Ohio woman Tyra Patterson, the subject of the Guardian’s 2016 three-part look into the flaws of the U.S. criminal justice system, was released on parole on Christmas Day after serving 23 years for the murder of 15-year-old Michelle Lai, despite not being the one who killed her.

Patterson’s case is a slightly messy one. In 1994, she—then 19—participated to an unclear degree in the assault and robbery of a group of teenage girls, Lai among them, that ended with Lai shot and killed. It was 21-year-old LaShawna Keeney who pulled the trigger, but because Ohio law states that any involvement in a burglary resulting in murder can lead to a murder charge, Patterson ended up sentenced to more time than anyone else involved—Keeney included.

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In the 23-years she spent behind bars, Patterson maintained that she was not involved in the burglary, and that her original confession, recorded and played for the jury, was coerced. Keeney and fellow participant in the robbery, Kellie Johnson, both state that Patterson is innocent and it is known that it was Patterson who called 911 after the shooting occurred. Many—including Michelle Lai’s sister, Holly Lai Holbrook (who was there during the robbery) and the jurors who convicted her—have advocated for her release.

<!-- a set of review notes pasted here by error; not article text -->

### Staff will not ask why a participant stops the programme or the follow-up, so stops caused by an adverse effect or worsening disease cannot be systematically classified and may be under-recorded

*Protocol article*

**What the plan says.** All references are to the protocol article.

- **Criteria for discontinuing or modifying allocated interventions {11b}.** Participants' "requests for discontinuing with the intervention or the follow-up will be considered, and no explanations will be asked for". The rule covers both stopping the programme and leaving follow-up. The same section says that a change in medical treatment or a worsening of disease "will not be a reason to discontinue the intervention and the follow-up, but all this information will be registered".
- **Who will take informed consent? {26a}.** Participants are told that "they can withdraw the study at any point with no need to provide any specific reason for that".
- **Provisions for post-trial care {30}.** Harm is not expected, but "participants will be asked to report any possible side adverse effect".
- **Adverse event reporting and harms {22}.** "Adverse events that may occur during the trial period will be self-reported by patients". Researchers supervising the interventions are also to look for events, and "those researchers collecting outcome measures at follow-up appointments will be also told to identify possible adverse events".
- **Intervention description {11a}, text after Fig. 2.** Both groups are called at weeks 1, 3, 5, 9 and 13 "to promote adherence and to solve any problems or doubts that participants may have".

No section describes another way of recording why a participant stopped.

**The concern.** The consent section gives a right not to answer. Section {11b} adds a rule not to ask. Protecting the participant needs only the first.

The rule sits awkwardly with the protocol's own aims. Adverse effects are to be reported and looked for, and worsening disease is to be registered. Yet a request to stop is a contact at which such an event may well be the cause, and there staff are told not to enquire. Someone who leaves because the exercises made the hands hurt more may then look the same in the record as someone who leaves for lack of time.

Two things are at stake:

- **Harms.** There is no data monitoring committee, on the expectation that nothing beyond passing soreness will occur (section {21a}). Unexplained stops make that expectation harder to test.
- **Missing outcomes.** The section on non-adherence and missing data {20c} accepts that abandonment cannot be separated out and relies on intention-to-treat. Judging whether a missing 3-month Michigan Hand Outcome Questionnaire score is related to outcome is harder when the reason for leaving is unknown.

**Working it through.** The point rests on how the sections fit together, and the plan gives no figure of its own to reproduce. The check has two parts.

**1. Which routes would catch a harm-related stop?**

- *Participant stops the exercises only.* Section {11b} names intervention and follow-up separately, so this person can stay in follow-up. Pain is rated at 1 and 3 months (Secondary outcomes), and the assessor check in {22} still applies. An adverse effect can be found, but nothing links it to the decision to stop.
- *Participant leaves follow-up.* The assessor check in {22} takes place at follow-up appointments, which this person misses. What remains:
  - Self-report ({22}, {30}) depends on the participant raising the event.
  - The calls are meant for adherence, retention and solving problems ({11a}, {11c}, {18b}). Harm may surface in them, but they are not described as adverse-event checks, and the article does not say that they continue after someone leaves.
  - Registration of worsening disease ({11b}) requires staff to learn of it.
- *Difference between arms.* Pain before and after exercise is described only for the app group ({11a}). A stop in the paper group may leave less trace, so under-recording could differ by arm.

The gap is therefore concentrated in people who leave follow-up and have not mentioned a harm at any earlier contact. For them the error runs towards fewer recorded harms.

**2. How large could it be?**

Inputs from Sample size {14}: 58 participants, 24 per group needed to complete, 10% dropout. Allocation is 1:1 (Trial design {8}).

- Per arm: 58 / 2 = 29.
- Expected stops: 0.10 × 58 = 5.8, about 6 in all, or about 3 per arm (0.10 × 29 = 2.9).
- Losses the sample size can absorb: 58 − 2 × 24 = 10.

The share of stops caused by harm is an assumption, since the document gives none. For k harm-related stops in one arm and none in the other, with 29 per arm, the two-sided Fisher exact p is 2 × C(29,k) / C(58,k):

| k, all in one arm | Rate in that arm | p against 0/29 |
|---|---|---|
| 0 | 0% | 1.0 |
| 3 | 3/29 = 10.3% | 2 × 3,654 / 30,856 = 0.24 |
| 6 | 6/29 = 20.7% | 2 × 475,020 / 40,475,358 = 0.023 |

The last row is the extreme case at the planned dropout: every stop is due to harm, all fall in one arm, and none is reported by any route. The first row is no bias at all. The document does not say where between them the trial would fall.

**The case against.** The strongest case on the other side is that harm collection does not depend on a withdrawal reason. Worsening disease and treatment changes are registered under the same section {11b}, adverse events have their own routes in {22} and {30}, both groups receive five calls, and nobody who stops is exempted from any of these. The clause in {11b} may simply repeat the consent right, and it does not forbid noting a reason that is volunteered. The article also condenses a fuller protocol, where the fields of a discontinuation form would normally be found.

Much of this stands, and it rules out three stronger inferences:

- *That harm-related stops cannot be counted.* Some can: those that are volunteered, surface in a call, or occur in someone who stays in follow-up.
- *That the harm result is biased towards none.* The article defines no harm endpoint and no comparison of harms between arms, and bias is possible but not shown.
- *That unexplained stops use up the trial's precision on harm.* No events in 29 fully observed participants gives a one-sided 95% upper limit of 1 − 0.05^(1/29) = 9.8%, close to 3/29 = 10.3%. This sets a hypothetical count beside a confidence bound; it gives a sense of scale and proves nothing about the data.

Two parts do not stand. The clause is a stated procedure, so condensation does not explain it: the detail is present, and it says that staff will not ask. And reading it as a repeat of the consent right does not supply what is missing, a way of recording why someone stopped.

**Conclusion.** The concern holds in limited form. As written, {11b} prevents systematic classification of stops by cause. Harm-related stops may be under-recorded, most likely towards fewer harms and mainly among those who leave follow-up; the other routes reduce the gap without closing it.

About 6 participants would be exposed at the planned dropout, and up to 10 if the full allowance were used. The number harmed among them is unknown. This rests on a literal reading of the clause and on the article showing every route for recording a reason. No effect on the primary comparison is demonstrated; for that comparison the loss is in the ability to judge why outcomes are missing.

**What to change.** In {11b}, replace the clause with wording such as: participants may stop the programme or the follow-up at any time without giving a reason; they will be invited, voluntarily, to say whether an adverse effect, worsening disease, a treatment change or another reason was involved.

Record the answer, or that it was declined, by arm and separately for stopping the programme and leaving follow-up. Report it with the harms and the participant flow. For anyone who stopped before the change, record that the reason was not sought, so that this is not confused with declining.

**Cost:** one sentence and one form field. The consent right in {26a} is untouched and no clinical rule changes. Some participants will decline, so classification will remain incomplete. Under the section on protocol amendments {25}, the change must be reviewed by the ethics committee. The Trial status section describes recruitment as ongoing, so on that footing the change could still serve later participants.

Patterson, now in her early 40s, has yet to be exonerated and was released on parole.

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“Every time someone signed a petition, sent up a prayer...they literally gave me that extra breath to keep moving forward...To sit here with my best friend and my mother is the best part of my Christmas,” Patterson—now at home—told Ohio’s Fox 45.

Patterson will soon begin work at the Ohio Justice and Policy Center in Dayton.